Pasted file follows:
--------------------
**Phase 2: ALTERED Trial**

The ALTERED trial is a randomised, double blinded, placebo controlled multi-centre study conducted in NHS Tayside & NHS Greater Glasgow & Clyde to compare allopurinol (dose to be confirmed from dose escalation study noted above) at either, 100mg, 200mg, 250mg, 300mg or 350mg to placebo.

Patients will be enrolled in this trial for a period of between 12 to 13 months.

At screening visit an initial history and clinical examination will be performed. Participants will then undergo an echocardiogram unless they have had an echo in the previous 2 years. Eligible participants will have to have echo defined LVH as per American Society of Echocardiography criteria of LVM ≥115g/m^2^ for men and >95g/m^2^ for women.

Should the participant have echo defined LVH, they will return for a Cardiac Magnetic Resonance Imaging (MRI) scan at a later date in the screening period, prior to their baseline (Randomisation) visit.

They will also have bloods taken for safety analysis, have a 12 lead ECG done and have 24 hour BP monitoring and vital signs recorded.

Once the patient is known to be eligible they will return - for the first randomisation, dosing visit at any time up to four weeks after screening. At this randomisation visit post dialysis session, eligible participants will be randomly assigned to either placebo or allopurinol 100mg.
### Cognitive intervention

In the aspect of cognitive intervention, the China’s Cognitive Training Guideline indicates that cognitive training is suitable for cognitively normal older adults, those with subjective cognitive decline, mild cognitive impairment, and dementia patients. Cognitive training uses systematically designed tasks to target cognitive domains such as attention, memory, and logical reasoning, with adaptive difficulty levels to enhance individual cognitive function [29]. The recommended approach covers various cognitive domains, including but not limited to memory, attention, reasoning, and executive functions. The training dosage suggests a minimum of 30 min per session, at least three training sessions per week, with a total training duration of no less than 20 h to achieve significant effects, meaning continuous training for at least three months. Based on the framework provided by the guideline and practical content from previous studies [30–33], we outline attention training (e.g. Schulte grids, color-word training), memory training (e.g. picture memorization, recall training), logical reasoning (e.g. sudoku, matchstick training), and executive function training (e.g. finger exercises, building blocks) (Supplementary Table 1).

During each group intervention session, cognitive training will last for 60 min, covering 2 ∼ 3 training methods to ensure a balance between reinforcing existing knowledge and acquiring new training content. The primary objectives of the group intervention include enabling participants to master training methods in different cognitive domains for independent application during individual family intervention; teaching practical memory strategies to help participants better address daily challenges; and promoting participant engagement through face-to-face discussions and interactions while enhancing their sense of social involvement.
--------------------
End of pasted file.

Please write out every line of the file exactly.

**Phase 2: ALTERED Trial**

The ALTERED trial is a randomised, double blinded, placebo controlled multi-centre study conducted in NHS Tayside & NHS Greater Glasgow & Clyde to compare allopurinol (dose to be confirmed from dose escalation study noted above) at either, 100mg, 200mg, 250mg, 300mg or 350mg to placebo.

Patients will be enrolled in this trial for a period of between 12 to 13 months.

At screening visit an initial history and clinical examination will be performed. Participants will then undergo an echocardiogram unless they have had an echo in the previous 2 years. Eligible participants will have to have echo defined LVH as per American Society of Echocardiography criteria of LVM ≥115g/m^2^ for men and >95g/m^2^ for women.

Should the participant have echo defined LVH, they will return for a Cardiac Magnetic Resonance Imaging (MRI) scan at a later date in the screening period, prior to their baseline (Randomisation) visit.

They will also have bloods taken for safety analysis, have a 12 lead ECG done and have 24 hour BP monitoring and vital signs recorded.

Once the patient is known to be eligible they will return - for the first randomisation, dosing visit at any time up to four weeks after screening. At this randomisation visit post dialysis session, eligible participants will be randomly assigned to either placebo or allopurinol 100mg.
### Cognitive intervention

In the aspect of cognitive intervention, the China’s Cognitive Training Guideline indicates that cognitive training is suitable for cognitively normal older adults, those with subjective cognitive decline, mild cognitive impairment, and dementia patients. Cognitive training uses systematically designed tasks to target cognitive domains such as attention, memory, and logical reasoning, with adaptive difficulty levels to enhance individual cognitive function [29]. The recommended approach covers various cognitive domains, including but not limited to memory, attention, reasoning, and executive functions. The training dosage suggests a minimum of 30 min per session, at least three training sessions per week, with a total training duration of no less than 20 h to achieve significant effects, meaning continuous training for at least three months. Based on the framework provided by the guideline and practical content from previous studies [30–33], we outline attention training (e.g. Schulte grids, color-word training), memory training (e.g. picture memorization, recall training), logical reasoning (e.g. sudoku, matchstick training), and executive function training (e.g. finger exercises, building blocks) (Supplementary Table 1).

During each group intervention session, cognitive training will last for 60 min, covering 2 ∼ 3 training methods to ensure a balance between reinforcing existing knowledge and acquiring new training content. The primary objectives of the group intervention include enabling participants to master training methods in different cognitive domains for independent application during individual family intervention; teaching practical memory strategies to help participants better address daily challenges; and promoting participant engagement through face-to-face discussions and interactions while enhancing their sense of social involvement.